Pakistan conspiracy theories stifle debate

Ahmed Rashid at the BBC:

_46761828_jamatiprotestafp466 Pakistan is going through a multi-dimensional series of crises and a collapse of public confidence in the state.

Suicide bombers strike almost daily and the economic meltdown just seems to get worse.

But this is rarely apparent in the media, bar a handful of liberal commentators who try and give a more balanced and intellectual understanding by pulling all the problems together.

The explosion in TV channels in Urdu, English and regional languages has brought to the fore large numbers of largely untrained, semi-educated and unworldly TV talk show hosts and journalists who deem it necessary to win viewership at a time of an acute advertising crunch, by being more outrageous and sensational than the next channel.

On any given issue the public barely learns anything new nor is it presented with all sides of the argument.

Every talk show host seems to have his own agenda and his guests reflect that agenda rather than offer alternative policies.

Recently, one senior retired army officer claimed that Hakimullah Mehsud – the leader of the Pakistani Taliban which is fighting the army in South Waziristan and has killed hundreds in daily suicide bombings in the past five weeks – had been whisked to safety in a US helicopter to the American-run Bagram airbase in Afghanistan.

In other words the Pakistani Taliban are American stooges, even as the same pundits admit that US-fired drone missiles are targeting the Pakistani Taliban in Waziristan.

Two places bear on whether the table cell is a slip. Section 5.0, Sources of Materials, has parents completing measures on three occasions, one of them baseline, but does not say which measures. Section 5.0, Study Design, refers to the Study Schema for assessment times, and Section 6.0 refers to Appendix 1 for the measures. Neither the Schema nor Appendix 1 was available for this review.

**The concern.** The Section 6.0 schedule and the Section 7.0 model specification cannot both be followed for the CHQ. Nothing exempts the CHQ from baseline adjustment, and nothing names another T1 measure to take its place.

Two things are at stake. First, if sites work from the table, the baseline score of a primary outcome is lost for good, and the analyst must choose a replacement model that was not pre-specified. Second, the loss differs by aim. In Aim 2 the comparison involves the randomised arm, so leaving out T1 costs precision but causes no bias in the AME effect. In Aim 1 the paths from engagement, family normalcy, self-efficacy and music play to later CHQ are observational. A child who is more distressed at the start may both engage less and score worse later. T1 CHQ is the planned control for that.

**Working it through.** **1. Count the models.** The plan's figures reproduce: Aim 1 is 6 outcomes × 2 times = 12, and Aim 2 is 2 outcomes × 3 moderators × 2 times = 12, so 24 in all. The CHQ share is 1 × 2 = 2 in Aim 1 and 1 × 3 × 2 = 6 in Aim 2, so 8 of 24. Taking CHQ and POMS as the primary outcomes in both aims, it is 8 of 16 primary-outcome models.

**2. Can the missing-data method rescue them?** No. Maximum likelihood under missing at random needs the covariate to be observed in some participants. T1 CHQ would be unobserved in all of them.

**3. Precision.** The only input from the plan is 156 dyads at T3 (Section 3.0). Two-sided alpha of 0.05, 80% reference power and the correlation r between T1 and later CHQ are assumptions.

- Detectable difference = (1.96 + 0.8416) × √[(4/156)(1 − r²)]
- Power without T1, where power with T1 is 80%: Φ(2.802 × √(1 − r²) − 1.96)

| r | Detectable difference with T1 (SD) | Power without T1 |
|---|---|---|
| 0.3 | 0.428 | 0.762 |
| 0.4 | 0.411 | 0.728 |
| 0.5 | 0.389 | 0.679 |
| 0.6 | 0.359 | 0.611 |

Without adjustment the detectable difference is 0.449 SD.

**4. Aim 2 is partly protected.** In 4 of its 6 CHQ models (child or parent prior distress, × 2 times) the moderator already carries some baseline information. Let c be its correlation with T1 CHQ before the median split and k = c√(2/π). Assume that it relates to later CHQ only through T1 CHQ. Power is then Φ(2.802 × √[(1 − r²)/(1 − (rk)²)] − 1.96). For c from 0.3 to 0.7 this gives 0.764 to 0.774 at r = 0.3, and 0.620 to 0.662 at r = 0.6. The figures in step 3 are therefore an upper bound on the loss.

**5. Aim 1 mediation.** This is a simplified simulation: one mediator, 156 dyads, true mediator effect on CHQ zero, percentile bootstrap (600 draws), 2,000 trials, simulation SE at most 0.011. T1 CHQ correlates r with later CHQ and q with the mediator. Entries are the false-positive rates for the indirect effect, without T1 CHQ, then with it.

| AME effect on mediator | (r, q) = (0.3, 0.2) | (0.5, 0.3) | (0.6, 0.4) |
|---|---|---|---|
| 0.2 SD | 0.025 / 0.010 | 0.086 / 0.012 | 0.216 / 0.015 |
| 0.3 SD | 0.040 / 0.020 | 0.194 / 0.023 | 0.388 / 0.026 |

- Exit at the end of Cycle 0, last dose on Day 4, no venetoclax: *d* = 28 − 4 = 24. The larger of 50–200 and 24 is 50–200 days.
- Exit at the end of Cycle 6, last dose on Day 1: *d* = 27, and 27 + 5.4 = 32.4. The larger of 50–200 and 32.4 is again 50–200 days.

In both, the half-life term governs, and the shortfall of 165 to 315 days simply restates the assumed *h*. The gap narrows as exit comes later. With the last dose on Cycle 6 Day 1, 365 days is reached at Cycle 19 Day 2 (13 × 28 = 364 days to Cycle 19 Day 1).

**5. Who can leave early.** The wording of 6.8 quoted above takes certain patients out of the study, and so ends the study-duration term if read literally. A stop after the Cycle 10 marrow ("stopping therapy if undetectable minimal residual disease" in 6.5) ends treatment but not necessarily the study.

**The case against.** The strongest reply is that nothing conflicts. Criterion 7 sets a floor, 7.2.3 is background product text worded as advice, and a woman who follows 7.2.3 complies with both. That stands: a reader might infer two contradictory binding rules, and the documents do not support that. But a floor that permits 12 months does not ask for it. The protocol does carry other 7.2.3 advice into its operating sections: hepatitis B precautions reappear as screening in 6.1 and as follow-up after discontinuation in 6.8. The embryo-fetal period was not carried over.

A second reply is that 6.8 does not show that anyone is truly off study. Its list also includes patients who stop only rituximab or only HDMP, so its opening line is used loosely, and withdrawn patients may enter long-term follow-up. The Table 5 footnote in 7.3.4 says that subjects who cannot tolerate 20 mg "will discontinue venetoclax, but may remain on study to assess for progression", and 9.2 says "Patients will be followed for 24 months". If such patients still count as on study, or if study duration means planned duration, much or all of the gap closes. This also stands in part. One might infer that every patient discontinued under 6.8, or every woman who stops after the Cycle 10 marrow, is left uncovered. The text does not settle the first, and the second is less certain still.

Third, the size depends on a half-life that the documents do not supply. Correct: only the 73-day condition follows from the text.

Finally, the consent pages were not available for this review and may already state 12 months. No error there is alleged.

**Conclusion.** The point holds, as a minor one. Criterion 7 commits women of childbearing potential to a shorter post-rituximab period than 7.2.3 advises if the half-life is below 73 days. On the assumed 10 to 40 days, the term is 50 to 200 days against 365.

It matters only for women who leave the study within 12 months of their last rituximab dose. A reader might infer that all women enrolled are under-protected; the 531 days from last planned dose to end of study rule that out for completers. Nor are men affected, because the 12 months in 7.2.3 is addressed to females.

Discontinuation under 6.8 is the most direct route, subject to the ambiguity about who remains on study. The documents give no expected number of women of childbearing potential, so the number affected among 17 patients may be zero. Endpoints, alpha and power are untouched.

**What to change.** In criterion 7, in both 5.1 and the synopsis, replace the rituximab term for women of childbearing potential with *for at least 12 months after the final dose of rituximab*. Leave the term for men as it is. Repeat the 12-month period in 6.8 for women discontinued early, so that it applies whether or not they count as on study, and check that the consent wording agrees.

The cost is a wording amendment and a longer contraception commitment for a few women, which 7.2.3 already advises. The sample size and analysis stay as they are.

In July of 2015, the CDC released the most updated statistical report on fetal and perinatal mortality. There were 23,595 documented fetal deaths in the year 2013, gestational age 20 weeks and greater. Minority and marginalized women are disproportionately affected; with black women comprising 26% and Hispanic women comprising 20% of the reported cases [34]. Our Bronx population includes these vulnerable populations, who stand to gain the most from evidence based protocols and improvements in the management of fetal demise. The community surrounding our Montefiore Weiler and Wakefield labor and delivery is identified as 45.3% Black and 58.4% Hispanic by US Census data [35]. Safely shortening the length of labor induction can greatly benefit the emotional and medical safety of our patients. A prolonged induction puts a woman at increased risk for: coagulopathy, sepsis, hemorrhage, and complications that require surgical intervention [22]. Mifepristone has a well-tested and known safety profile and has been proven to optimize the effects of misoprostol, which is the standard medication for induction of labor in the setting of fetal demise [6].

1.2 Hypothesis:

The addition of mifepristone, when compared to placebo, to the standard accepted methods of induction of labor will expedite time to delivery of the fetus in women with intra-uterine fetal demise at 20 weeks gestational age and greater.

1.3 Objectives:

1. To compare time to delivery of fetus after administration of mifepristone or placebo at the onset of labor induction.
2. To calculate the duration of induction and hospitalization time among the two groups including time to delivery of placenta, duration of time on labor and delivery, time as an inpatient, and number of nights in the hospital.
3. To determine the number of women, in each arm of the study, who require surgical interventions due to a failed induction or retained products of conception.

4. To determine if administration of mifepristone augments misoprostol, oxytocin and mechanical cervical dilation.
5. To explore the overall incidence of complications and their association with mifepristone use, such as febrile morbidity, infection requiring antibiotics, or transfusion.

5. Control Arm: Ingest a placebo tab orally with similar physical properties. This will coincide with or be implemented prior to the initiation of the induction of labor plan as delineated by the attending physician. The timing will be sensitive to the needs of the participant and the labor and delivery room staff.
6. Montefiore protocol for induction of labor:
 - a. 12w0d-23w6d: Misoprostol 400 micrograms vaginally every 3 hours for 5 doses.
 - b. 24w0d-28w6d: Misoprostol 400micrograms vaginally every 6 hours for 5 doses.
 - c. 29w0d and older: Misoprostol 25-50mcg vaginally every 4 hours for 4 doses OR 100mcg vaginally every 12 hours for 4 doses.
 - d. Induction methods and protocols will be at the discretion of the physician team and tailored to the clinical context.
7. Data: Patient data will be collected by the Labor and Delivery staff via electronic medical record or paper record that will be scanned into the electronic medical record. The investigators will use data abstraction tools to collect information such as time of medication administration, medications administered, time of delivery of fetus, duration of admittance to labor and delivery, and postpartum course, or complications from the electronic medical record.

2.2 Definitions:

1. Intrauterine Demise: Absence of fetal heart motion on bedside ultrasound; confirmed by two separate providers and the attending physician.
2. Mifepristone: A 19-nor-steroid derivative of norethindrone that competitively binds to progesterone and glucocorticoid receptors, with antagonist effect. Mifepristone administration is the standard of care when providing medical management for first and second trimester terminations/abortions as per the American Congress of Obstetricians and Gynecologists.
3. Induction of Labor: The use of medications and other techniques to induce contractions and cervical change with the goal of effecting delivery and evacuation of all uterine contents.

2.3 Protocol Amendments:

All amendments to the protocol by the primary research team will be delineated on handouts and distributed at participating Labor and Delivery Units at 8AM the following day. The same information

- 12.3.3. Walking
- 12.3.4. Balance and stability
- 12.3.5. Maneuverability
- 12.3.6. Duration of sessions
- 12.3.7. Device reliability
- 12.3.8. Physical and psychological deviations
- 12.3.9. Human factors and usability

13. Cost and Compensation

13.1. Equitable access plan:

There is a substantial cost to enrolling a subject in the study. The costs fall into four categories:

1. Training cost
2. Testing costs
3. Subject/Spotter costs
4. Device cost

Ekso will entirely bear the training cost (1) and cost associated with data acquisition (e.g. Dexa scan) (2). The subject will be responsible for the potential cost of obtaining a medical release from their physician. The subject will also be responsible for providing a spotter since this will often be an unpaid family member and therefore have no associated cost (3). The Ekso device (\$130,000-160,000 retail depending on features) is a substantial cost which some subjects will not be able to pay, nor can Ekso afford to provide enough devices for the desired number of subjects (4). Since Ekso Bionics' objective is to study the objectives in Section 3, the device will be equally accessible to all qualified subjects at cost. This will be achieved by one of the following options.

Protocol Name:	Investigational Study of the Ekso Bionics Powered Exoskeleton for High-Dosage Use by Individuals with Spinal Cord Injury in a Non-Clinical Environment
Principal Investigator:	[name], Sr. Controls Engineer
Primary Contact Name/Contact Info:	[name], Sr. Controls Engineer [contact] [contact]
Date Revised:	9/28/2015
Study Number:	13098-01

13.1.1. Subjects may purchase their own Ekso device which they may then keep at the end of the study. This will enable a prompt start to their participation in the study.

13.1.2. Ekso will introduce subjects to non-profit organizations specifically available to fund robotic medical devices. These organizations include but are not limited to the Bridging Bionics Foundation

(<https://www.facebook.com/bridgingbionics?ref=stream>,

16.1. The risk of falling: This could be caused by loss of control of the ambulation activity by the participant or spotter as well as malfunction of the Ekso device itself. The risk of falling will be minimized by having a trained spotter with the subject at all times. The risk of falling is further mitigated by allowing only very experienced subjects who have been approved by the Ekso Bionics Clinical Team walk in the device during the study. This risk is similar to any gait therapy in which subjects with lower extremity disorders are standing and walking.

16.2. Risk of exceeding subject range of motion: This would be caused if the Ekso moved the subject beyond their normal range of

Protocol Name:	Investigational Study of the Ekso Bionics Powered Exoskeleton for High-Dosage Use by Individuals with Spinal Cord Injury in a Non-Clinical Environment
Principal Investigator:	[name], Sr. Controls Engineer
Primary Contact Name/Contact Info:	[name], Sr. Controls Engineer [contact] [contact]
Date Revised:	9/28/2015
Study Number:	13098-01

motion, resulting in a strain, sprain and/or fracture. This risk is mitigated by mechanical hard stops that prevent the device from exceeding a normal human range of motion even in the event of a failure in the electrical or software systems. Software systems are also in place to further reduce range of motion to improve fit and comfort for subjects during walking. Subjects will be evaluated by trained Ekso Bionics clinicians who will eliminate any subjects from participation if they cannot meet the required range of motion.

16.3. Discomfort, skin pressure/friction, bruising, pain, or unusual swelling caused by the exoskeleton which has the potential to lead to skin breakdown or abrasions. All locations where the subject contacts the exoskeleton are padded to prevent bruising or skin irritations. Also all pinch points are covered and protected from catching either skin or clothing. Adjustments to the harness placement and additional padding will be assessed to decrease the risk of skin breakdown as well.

These are just the kind of blatantly contradictory and nut-case conspiracy theories that get enormous traction on TV channels and in the media – especially when voiced by such senior former officials.

More here.

I happened to mention this phenomenon to Robin Varghese, and he immediately brought to my attention the following paper published in 1996 by Jack Snyder and close 3QD friend Karen Ballentine:

From “Nationalism and the Marketplace of Ideas,” International Security, Vol. 21, no. 2 Fall 1996:

ScreenHunter_02 Nov. 26 09.17 We agree that media manipulation often plays a central role in promoting nationalist and ethnic conflict, but we argue that promoting unconditional freedom of public debate in newly democratizing societies is, in many circumstances, likely to make the problem worse. Historically and today, from the French Revolution to Rwanda, sudden liberalizations of press freedom have been associated with bloody outbursts of popular nationalism. The most dangerous situation is precisely when the government's press monopoly begins to break down.(4) During incipient democratization, when civil society is burgeoning but democratic institutions are not fully entrenched, the state and other elites are forced to engage in public debate in order to compete for mass allies in the struggle for power.(5) Under those circumstances, governments and their opponents often have the motive and the opportunity to play the nationalist card.

When this occurs, unconditional freedom of speech is a dubious remedy. Just as economic competition produces socially beneficial results only in a well-institutionalized marketplace, where monopolies and false advertising are counteracted, so too increased debate in the political marketplace leads to better outcomes only when there are mechanisms to correct market imperfections.(6) Many newly democratizing states lack institutions to break up governmental and non-governmental information monopolies, to professionalize journalism, and to create common public forums where diverse ideas engage each other under conditions in which erroneous arguments will be challenged. In the absence of these institutions, an increase in the freedom of speech can create an opening for nationalist mythmakers to hijack public discourse.

More here.